Women in Comics: Is the Graphic Novel Industry Failing to Recognise Female Creators? Panel at LBF 2016

CA - LBF - WiC - by @nazeli_kk Inclusiveness and representation is very much on the radar of the comic industry right now, yet this panel is not simply the next discussion of this topic as relates to women. Rather it’s been convened in response to ‘the Angouleme controversy’. We’re helpful primed on entrance to the LBF by the Bookseller Daily, which includes Tom Tivnan’s interview with Emma Hayley, MD of Self Made hero, who is chairing the panel.

 

‘A case study in how to balls up a book festival,’ says Tom of January’s Angouleme International Comics Festival (not the LBF!) And it’s a perfectly apt description. Of 30 comic creators on the longlist for Angouleme’s Grand Prix lifetime achievement award not one was a woman. A boycott was roundly called for and supported: Male creators withdrew and it was hardly an appealing prospect for the hurriedly added women creators. It hardly helped that the festival director’s response was “There are not many women in the history of comics”(!) CA _ LBF - WiC - Angouleme

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So Emma chairs the panel which is made up of Myriad Editions MD Corinne Pearlman, Mediatoon International Rights Director Sophie Castille, freelance author Audrey Niffenegger (The Time Traveller’s Wife), and comics creator Hannah Berry (Britten & Brülightly, Adamtine, Livestock (upcoming) – Jonathan Cape).

Despite the pointed relevance of Angouleme, and the unfortunate words of its director, the panel is upbeat. Corinne Pearlman treats us to a much longer term view of the independent comic scene, its down and upturns in the 80’s and 90’s and women within it, but notes the contrast of conventions today, how the male-female mix of creators exhibiting is so much more balanced.

CA - LBF - WiC - Britten and Brulightly Hannah Berry confesses to feeling like she’s working in a bubble – she’s respectfully cautious of her rather better experiences of being published by a major literary publisher like Jonathan Cape – but entirely endorses Corinne’s perspective. She feels such ‘artisanal’ festivals as Thought Bubble and the Lakes International Comic Art Festival show a more even gender split. It’s worth noting however that both were created by women: Tula Lotay and Julie Tait respectively.
What’s apparent is that women are far more prominent on the independent scene. This is perhaps especially true of Anglophone markets because of the skewed perspective of comics being a genre rather than a medium. There are of course plenty of female creators who love and are working within the superhero (more on that later) and science fiction genres which came to dominate the US and UK. But the comic form itself is a medium through which stories of any genre can be told, and comics have been a mainstay of the European publishing scene during a century where the English-speaking market came to understand the form more as juvenile literature.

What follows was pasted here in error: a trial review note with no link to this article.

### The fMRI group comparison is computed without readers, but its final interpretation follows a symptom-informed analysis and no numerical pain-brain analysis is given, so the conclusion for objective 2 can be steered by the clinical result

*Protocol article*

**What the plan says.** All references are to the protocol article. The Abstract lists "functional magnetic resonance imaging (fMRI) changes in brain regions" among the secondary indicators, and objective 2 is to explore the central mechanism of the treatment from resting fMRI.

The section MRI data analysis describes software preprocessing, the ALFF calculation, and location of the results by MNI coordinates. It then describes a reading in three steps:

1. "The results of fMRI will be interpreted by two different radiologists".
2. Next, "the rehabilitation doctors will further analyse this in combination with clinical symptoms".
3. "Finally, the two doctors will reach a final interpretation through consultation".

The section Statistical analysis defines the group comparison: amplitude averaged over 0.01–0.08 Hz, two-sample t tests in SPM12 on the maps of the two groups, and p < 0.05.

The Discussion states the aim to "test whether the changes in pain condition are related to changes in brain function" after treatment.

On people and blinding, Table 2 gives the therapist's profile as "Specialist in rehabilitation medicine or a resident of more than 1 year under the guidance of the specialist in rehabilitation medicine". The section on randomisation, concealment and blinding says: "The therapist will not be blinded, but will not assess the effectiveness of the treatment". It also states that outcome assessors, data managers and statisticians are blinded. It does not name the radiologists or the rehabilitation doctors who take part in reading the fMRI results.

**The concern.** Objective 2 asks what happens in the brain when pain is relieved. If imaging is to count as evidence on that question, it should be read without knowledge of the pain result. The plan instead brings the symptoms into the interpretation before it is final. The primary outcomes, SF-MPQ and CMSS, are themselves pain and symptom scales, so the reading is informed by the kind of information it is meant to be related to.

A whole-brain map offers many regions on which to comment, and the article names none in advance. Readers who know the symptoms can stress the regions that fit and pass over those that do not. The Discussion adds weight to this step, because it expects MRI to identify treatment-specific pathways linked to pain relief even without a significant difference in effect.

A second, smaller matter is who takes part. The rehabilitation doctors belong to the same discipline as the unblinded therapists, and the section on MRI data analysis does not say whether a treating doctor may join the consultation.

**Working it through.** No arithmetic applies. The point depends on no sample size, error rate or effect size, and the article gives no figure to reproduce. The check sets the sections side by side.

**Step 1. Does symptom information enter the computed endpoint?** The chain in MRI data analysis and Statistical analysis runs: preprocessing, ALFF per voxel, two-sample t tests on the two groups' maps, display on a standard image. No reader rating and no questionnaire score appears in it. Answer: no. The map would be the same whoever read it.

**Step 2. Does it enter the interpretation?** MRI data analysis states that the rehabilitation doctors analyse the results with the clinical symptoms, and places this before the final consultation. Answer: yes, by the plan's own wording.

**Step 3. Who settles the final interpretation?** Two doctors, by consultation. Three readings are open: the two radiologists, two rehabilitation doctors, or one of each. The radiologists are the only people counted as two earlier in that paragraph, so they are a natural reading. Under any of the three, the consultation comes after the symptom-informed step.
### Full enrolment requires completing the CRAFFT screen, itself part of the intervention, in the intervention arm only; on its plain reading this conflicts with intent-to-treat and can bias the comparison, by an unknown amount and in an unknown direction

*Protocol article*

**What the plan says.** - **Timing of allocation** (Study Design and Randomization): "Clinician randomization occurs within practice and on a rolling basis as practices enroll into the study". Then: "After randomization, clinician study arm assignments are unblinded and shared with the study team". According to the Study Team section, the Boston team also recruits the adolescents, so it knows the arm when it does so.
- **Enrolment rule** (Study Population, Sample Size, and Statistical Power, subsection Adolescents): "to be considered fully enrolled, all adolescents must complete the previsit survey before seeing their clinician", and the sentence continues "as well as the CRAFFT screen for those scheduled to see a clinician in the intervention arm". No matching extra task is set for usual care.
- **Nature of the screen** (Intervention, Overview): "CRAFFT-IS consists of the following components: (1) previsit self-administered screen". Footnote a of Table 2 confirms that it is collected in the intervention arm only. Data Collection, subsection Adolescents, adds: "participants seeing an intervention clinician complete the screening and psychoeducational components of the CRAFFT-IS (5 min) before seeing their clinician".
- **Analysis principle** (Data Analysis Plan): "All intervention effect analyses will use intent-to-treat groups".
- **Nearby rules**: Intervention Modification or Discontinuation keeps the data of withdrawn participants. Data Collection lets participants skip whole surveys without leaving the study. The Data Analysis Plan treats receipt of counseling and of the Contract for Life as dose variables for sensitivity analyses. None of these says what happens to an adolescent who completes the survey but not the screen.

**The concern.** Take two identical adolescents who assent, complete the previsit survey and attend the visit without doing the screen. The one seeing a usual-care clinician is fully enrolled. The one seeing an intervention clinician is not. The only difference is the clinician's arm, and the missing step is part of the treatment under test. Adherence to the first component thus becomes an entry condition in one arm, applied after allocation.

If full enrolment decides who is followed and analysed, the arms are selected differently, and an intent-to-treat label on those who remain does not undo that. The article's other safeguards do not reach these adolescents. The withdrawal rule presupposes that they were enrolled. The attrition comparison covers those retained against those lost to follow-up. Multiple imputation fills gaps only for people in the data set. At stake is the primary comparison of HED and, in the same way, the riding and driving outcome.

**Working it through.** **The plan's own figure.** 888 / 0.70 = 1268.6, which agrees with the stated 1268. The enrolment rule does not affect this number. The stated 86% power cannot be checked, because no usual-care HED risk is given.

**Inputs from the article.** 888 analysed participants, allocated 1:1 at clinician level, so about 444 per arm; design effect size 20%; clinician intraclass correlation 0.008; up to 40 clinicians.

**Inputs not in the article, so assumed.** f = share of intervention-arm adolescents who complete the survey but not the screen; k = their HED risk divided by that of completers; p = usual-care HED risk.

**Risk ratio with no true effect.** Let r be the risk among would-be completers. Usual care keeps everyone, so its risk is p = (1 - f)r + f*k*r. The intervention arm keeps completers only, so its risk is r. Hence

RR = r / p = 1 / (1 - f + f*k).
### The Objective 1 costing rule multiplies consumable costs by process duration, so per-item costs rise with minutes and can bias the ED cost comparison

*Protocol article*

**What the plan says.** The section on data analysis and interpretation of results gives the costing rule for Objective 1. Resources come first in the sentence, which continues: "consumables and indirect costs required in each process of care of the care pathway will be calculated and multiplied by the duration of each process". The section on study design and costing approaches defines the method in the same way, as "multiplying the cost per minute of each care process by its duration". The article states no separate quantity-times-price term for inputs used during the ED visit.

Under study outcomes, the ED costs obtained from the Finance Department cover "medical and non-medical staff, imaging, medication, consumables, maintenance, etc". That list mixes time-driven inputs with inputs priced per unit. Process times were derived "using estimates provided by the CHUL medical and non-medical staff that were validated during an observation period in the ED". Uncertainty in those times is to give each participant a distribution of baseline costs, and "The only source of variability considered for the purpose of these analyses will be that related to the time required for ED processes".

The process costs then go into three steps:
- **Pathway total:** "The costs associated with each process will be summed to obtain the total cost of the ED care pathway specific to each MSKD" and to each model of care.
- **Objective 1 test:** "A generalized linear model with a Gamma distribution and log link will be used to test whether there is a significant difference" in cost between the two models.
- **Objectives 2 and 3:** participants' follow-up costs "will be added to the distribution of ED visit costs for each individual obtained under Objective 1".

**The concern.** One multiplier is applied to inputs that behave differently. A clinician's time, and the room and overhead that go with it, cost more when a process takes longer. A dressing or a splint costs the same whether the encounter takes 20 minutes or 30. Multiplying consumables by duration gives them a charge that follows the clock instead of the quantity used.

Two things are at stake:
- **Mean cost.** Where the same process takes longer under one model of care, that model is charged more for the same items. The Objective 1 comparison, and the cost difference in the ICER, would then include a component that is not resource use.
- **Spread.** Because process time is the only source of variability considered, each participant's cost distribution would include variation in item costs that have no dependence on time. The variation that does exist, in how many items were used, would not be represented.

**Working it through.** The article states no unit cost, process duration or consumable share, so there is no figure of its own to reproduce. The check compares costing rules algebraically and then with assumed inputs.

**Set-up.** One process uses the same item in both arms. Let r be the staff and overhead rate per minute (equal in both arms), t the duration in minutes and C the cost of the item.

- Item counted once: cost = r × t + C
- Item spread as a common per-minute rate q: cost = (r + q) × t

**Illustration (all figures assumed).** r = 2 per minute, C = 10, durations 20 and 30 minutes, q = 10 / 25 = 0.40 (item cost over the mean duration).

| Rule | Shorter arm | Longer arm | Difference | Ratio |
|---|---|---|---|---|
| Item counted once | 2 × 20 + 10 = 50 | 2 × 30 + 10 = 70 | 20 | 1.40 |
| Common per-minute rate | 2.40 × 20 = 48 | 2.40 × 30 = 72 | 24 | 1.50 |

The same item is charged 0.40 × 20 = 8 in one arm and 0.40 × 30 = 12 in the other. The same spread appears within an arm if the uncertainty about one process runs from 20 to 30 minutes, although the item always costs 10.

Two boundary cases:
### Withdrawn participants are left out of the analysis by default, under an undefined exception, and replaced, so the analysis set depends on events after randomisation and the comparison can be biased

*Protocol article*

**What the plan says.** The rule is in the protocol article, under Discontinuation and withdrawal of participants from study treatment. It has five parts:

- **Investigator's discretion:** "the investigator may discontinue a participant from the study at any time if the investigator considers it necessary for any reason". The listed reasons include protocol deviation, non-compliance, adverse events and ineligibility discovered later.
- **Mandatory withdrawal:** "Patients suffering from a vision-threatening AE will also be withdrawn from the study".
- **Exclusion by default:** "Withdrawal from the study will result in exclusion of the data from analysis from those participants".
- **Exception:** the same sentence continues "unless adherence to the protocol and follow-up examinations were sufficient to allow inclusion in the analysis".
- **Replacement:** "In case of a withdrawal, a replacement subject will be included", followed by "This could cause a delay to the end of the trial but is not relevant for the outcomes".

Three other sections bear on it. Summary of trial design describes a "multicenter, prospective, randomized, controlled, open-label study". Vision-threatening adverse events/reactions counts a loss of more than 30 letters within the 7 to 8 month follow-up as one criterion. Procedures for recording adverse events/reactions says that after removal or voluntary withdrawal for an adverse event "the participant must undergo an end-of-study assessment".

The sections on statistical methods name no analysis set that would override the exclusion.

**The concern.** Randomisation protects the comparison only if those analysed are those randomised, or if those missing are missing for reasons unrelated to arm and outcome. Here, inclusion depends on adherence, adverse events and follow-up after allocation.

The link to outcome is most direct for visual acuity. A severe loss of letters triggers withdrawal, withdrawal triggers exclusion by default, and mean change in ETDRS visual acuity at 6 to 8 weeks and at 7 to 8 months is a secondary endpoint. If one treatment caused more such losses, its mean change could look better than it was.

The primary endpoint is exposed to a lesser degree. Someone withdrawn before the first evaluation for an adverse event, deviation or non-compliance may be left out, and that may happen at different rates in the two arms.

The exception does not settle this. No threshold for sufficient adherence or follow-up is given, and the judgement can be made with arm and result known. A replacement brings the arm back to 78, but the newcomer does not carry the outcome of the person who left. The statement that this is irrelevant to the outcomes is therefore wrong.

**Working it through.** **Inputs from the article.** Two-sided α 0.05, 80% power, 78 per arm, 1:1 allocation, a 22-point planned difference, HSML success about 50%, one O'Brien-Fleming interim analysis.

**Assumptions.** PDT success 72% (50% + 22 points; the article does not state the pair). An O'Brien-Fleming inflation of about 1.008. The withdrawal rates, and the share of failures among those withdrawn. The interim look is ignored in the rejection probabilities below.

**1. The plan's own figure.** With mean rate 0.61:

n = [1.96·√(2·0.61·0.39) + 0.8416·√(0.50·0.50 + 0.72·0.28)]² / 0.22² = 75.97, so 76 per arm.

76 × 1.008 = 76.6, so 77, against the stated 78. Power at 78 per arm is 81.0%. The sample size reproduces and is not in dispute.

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Man-heavy industry giants Marvel and DC tend to be a little too much in the public eye, as Corinne notes adding, half-jokingly, that she “must stop mentioning them”. Hannah reinforces this a little later: she was certainly aware of ‘The Big Two’ but found her entrance into the medium through French comics. She also notes how more women creators are coming through online: “There’s no gatekeepers” she says.

So it’s the independent and literary scenes are where female creators, who have stories of other genres to tell, are able to flourish, and it’s at the aforementioned UK festivals where a more healthy picture can be seen; it’s the more general book and comic festivals – especially the longer established ones perhaps, where attention is needed.

Of Myriad Corinne tells us that there are slightly more female creators on the list, but that it’s really the male creators who’ve made it in France. As mentioned already, though it can hardly be overstated, the comic medium is a mainstay of the adult book market on the continent, present in all genres, and always has been (interestingly Sophie Castille points out that American material is actually rather too violent for the French market). So perhaps, given this most recent Angouleme and Corinne’s experiences selling her creators to France, there’s a gender-bias in the longer established scene there; different in nature from Anglophone countries but pronounced regardless.